When Annie’s grandmother announces to the family that she will die when the weaving of the new harvest rug is complete, Annie is distraught – and cannot understand why her mother continues to weave. For after all, each new layer of thread seals grandmother’s fate and brings her one strand closer to death. Surely mother cannot wish for grandmother to die!
Anne decides to do everything possible to halt the weaving of the rug. She begins misbehaving at school to distract her mother from weaving, she lets the family’s flock of sheep loose so time will be spent looking for them, and finally she begins waking up in the middle of the night and undoing part of the rug.
It becomes obvious to everyone what is happening with Annie, so grandmother takes Annie aside and gently instructs her on times and seasons – that there is a season when every person must die and that nothing can be done to avert the finality of death. The story ends as Annie begins to come to grips with this sad truth and finally agrees to learn how to weave herself.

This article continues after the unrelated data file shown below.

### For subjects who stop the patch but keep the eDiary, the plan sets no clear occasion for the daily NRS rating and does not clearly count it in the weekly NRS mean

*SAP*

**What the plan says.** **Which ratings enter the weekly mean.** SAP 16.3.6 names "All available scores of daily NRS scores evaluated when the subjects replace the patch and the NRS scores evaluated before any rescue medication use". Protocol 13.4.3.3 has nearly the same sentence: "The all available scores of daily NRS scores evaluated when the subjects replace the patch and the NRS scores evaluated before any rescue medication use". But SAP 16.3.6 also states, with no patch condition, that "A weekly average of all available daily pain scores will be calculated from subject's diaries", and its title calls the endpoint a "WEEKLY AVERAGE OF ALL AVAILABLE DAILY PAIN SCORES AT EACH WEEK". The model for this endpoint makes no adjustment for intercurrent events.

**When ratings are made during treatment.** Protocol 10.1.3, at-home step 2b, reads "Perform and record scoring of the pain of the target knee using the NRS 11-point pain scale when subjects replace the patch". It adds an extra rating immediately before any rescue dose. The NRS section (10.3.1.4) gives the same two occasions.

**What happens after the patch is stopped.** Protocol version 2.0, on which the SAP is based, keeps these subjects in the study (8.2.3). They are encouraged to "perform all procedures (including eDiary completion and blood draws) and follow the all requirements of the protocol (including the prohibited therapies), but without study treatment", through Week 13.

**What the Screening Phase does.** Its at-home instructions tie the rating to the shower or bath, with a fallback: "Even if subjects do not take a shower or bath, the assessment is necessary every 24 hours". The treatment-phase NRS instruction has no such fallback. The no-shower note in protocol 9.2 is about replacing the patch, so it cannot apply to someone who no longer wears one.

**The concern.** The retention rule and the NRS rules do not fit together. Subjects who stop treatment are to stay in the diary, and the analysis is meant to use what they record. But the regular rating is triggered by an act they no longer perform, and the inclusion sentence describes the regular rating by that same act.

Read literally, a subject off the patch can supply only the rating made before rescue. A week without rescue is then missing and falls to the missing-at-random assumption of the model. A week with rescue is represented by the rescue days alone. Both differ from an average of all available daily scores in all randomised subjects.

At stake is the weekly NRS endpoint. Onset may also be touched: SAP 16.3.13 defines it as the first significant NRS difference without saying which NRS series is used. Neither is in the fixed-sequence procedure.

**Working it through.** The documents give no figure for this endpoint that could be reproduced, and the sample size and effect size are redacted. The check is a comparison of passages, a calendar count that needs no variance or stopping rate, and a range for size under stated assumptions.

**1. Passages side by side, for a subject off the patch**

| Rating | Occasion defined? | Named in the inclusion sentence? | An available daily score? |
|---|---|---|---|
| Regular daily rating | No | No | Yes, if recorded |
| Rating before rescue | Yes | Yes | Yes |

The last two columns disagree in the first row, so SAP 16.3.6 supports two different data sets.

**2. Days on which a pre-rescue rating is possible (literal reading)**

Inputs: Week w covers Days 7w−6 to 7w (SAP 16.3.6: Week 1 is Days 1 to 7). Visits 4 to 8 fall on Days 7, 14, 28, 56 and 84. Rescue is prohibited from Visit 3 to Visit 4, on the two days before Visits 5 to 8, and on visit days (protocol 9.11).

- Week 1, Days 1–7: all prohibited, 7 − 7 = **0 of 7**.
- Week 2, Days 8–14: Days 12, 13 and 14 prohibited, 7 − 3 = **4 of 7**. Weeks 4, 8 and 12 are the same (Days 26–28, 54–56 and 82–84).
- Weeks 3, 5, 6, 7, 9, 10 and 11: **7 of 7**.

Annie’s grandmother is called an ‘old one’, one who is more in tune with the ways of nature and the language of the Earth. She mysteriously announces that she will return to the Earth at the end of the season on page 15 and on the next page Annie’s mother explains to her that “Your grandmother is one of those who live in harmony with all nature – with earth, coyote, birds in the sky. They know more than many will ever learn. Those Old Ones know.” [pg. 16]
Conclusion. A good theme – I would have preferred it without the mystical one-with-nature stuff, but still alright.
Review © 2015 Laura Verret